Pop-up courses: where students learn history as it unfolds

'Students and faculty want to be engaging with what's going on in the world'

Temporary courses, or "pop-up" courses, allow students to study current events as they unfold, Kasia Kovacs reports for Inside Higher Ed.

Supporters of pop-up courses say they are especially relevant at times when major political events unfold—like, say, a presidential election outcome that surprises the world—because they give students a forum for thinking critically about the issues and trends behind the events.

"We know that the world does not move in academic time," says Mariko Silver, the president of Bennington College. "Students and faculty want to be engaging with what's going on in the world, and we want to create intellectual and academic spaces to discuss those issues in the classroom."

Bennington's pop-up courses, which include "The Semiotics of Trump" and "Election 2016 and What Comes After" among others, last anywhere from several days to several months. They don't span the whole semester, and are never repeated.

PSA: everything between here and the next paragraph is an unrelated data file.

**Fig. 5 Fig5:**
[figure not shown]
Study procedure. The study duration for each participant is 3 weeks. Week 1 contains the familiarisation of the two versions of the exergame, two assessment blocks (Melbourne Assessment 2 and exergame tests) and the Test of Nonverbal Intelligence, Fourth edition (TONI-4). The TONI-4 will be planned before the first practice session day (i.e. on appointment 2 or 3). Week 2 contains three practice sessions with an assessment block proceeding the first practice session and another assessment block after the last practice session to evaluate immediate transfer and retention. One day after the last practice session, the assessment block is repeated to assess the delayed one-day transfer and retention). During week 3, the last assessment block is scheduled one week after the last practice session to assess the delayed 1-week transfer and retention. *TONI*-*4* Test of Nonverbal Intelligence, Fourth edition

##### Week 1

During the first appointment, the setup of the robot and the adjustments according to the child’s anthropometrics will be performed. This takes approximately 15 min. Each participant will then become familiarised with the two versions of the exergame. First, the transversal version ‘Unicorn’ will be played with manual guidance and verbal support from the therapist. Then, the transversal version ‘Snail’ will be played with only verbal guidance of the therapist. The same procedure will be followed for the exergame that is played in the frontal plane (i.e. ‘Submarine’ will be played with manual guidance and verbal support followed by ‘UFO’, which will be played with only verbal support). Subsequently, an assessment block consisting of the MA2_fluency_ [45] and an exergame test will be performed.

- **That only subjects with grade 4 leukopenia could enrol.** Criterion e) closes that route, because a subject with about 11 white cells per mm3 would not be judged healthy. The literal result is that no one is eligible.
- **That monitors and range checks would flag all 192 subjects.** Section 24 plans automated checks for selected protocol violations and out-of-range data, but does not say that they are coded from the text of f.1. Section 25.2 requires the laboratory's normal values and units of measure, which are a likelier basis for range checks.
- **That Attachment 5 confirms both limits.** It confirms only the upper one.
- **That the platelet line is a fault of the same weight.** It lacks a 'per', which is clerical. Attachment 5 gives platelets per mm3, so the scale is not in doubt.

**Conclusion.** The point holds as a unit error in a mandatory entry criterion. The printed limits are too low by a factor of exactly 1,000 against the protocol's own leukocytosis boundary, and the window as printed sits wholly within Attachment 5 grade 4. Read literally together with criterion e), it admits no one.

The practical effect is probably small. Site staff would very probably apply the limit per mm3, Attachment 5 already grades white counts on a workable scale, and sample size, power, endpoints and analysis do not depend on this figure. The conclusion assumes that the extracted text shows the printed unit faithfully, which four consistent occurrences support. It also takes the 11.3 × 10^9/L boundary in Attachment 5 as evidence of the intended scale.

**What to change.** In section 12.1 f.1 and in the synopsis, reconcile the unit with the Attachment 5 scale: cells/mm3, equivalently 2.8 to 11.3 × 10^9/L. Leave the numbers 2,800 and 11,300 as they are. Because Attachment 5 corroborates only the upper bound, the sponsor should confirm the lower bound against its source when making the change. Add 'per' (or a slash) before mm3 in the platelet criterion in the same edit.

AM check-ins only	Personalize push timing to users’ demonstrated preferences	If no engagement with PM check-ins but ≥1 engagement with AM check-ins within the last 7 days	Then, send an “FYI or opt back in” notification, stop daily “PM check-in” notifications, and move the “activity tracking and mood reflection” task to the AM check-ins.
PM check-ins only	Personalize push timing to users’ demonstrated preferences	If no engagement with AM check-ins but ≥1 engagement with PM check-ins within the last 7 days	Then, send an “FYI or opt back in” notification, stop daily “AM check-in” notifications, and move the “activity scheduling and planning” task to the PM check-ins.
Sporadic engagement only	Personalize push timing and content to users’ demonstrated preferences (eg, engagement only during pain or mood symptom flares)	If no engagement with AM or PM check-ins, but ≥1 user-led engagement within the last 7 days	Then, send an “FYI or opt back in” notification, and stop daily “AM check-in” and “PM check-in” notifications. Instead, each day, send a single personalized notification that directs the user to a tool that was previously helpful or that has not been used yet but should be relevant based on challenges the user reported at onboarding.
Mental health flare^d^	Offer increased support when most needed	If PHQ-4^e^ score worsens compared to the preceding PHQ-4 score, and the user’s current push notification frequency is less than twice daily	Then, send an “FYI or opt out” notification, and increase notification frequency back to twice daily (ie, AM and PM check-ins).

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Bennington's pop-up courses are just as rigorous as full-length courses; students read academic material alongside news articles, compare situations to historical and foreign events, and may write final papers to receive a grade for the course if they choose.

The beauty of a pop-up course is that it doesn't necessarily need to fall within a student's major or discipline. Any student can participate.

Some schools like Stanford University offer pop-up courses purely for enrichment, not academic credit. Stanford's pop-ups go beyond current events, experimenting with topics in areas like science, theater, and design.

Bennington's pop-up courses are just as rigorous as full-length courses; students read academic material alongside news articles, compare situations to historical and foreign events, and may write final papers to receive a grade for the course if they choose.

The beauty of a pop-up course is that it doesn't necessarily need to fall within a student's major or discipline. Any student can participate.

Some schools like Stanford University offer pop-up courses purely for enrichment, not academic credit. Stanford's pop-ups go beyond current events, experimenting with topics in areas like science, theater, and design.

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